An interesting post on the reaction from the late-Stalinist Soviet Union towards what was about to become the ECSC/EEC-and-beyond. It seems that the Soviet leadership was much more concerned about the European Defence Community proposal, an eventual failure, than the economic, social, and administrative/political version. But then, this was Europe ten years after the war; who would imagine that the main story there would roughly be “peace, and prosperity” for the foreseeable future.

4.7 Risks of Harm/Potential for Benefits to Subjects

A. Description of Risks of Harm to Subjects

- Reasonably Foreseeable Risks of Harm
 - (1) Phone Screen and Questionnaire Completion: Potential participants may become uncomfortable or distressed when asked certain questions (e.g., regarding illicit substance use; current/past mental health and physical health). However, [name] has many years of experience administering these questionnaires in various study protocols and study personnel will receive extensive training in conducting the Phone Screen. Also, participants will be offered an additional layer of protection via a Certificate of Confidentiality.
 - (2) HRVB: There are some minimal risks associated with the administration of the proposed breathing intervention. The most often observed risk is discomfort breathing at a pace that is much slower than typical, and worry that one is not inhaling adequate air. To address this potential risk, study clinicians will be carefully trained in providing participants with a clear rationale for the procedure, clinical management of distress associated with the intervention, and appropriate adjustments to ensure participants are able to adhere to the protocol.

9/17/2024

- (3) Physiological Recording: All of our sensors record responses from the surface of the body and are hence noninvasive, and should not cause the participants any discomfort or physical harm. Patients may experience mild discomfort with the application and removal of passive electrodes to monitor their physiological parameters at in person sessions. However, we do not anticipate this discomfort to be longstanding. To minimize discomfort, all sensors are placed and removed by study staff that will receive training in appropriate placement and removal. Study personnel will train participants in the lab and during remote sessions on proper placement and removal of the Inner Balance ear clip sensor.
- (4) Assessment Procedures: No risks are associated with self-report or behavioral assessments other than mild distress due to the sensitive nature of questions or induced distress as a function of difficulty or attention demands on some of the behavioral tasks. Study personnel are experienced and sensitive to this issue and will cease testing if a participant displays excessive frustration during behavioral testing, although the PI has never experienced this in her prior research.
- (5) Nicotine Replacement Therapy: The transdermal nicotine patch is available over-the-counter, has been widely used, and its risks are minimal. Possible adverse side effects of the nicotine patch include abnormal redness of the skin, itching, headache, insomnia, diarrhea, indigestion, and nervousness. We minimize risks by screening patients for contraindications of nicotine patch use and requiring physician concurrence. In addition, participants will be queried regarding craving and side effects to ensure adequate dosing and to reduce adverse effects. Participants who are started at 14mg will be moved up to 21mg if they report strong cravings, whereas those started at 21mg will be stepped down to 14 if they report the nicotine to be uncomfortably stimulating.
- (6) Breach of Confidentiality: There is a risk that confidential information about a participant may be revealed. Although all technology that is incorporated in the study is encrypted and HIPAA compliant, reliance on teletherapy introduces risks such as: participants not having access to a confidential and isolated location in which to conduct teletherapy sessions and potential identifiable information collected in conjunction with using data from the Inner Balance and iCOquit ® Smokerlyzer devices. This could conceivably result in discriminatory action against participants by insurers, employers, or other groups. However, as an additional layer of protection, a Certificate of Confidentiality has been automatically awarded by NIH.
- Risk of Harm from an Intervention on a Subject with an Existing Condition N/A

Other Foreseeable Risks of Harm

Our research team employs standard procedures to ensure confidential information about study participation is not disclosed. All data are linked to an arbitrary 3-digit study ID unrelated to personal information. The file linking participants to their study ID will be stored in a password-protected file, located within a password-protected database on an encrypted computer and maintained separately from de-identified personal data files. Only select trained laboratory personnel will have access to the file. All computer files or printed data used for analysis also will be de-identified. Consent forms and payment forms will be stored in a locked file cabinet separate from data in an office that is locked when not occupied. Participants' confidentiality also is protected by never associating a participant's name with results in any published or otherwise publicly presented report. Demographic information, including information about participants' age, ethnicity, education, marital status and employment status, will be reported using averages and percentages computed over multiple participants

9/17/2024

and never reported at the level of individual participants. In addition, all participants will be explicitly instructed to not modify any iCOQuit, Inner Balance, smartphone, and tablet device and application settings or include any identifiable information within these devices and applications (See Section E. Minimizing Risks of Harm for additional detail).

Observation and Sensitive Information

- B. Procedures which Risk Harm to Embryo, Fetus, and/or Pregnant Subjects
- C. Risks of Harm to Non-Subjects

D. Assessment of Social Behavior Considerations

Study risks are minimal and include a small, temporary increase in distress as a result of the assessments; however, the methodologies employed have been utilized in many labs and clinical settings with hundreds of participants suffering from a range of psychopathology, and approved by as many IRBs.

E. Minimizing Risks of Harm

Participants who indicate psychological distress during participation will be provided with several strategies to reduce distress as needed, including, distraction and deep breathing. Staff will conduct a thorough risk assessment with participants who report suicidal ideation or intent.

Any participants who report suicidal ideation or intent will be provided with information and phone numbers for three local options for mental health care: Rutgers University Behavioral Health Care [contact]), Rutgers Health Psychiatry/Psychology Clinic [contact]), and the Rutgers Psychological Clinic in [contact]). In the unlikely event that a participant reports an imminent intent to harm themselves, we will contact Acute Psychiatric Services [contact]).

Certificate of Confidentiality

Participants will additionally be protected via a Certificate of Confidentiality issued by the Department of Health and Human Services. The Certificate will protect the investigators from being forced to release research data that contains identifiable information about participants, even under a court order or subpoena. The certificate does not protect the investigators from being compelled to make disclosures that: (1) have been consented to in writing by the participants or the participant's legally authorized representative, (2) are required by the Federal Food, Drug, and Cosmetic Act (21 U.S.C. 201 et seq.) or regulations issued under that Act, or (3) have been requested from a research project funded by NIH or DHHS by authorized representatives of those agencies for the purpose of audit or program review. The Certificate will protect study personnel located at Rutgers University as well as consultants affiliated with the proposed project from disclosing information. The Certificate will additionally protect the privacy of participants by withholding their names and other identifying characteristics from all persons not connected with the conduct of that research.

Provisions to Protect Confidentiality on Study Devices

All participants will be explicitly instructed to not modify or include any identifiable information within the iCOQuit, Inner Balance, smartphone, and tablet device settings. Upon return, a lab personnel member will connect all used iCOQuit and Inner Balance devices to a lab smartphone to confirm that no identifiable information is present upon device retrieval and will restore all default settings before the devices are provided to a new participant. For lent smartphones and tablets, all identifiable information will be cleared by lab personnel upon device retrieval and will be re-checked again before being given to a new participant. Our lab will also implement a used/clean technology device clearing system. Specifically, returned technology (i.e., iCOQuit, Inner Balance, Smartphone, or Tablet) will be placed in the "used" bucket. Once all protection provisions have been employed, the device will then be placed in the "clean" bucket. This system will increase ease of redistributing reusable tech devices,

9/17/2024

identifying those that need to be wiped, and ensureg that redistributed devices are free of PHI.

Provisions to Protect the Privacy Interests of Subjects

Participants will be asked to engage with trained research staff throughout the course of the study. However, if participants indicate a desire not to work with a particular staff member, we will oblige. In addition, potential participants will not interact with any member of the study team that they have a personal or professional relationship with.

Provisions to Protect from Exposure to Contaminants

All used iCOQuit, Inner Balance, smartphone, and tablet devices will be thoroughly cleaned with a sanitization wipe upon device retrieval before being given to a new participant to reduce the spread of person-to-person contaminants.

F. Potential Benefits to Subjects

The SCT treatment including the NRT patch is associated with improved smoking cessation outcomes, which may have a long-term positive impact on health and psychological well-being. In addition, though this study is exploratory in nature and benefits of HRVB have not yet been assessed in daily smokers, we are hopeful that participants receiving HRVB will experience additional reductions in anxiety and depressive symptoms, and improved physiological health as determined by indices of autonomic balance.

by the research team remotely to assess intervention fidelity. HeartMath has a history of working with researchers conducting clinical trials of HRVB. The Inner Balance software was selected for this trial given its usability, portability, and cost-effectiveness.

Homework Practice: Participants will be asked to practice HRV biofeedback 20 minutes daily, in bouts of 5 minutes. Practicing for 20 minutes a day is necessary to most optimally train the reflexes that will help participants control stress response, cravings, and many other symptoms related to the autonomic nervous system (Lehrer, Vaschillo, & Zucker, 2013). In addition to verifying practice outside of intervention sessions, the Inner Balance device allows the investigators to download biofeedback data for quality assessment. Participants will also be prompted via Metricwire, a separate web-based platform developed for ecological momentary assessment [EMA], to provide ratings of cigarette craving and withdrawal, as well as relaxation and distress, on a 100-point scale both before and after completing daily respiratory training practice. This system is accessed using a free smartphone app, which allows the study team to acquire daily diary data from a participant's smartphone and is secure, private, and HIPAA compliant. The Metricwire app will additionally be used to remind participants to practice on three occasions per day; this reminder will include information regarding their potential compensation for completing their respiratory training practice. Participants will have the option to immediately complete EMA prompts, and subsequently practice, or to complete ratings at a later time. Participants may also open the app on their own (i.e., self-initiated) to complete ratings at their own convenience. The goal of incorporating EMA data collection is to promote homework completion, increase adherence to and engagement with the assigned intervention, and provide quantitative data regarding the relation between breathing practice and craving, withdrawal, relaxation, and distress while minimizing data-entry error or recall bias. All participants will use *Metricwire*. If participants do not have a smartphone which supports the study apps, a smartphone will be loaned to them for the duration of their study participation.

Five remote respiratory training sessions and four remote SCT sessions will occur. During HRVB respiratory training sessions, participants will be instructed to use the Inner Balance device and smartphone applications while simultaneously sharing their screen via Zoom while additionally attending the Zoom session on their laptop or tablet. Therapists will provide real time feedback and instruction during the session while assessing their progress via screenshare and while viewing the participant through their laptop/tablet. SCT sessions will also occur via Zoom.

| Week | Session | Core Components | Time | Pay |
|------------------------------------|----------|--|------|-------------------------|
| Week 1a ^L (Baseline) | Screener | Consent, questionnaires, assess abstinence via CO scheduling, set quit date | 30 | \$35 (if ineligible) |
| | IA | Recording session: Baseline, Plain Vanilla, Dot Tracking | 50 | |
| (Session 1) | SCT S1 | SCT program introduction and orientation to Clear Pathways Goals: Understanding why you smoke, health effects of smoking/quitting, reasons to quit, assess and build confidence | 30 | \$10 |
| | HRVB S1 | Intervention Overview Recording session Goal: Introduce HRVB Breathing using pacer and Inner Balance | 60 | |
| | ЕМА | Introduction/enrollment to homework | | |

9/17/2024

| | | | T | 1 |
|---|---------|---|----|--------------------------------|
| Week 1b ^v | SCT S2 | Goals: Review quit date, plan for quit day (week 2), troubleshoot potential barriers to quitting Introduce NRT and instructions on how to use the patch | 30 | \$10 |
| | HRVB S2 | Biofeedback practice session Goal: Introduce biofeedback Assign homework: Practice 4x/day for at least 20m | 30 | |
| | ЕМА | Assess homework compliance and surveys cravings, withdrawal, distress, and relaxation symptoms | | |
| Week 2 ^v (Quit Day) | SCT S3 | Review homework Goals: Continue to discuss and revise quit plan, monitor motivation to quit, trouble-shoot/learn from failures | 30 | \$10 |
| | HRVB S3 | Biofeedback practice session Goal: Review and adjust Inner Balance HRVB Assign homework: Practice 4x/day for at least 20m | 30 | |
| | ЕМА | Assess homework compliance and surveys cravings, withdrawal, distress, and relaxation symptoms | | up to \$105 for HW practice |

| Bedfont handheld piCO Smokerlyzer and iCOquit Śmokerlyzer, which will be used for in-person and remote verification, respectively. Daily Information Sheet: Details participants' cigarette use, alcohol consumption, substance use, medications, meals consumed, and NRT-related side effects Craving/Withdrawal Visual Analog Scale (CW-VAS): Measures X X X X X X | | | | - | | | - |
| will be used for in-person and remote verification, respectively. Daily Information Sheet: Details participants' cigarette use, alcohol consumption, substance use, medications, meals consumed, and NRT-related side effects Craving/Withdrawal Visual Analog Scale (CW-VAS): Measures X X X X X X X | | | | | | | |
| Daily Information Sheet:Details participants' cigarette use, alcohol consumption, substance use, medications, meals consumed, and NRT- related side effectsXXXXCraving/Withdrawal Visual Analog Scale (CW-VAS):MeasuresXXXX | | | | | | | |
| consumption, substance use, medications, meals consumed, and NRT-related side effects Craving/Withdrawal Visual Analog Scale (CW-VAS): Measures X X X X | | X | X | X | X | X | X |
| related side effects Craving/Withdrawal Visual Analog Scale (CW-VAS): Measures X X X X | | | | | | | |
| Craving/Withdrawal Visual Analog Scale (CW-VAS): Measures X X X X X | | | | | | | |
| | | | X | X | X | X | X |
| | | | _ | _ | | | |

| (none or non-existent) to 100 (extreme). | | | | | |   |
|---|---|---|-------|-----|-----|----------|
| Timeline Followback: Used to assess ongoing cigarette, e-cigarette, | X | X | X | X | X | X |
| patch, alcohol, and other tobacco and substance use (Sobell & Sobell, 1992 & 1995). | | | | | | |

It’s also telling that it was exactly the forces of economics and of culture that the Soviet Union structurally underestimated in Europe. Curiously, the Soviets missed the significance of economic union even as they shifted from the swagger of the late 40s to the status-quo power of the 1950s – you might think that, if you were going to order your allies in Europe not to make any trouble, and pursue a policy of peaceful competition, you would be very concerned indeed with the other side’s economic integration. This is, of course, 20/20 hindsight.